Infected corneal ulcers need the " heavy guns " of antibiotics. Fortified solutions can be made by injecting intravenous antibiotic preparations into the ophthalmic grade antibiotic bottle.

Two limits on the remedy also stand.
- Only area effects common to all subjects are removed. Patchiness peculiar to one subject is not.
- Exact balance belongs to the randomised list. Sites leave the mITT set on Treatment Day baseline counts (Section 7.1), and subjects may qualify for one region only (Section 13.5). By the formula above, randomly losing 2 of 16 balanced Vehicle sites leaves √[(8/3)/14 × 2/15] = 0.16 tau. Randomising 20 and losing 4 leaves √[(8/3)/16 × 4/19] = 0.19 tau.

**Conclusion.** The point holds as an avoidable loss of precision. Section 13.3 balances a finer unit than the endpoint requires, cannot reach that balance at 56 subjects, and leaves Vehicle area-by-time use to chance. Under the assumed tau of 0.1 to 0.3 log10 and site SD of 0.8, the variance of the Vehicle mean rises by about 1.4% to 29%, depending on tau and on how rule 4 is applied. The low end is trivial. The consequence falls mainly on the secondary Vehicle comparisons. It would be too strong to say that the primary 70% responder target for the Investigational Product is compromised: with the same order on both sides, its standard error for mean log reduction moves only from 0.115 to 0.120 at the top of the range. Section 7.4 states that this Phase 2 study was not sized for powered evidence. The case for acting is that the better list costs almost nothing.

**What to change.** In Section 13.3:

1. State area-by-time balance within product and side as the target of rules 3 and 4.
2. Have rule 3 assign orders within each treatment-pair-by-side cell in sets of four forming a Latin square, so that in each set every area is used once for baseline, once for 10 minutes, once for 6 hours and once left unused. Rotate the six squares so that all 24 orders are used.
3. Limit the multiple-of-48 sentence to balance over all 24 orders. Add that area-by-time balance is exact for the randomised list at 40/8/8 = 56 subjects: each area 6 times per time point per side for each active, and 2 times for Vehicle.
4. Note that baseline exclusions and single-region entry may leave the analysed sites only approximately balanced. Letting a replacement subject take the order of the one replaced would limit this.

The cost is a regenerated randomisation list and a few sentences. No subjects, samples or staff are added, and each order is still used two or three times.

Atropine is essential for cycloplegia.

 Early surgical intervention is important. Many surgical techniques are available in order to save the globe and to restore good vision.

CORNEAL LESIONS OF THE DOG

Indolent Ulcers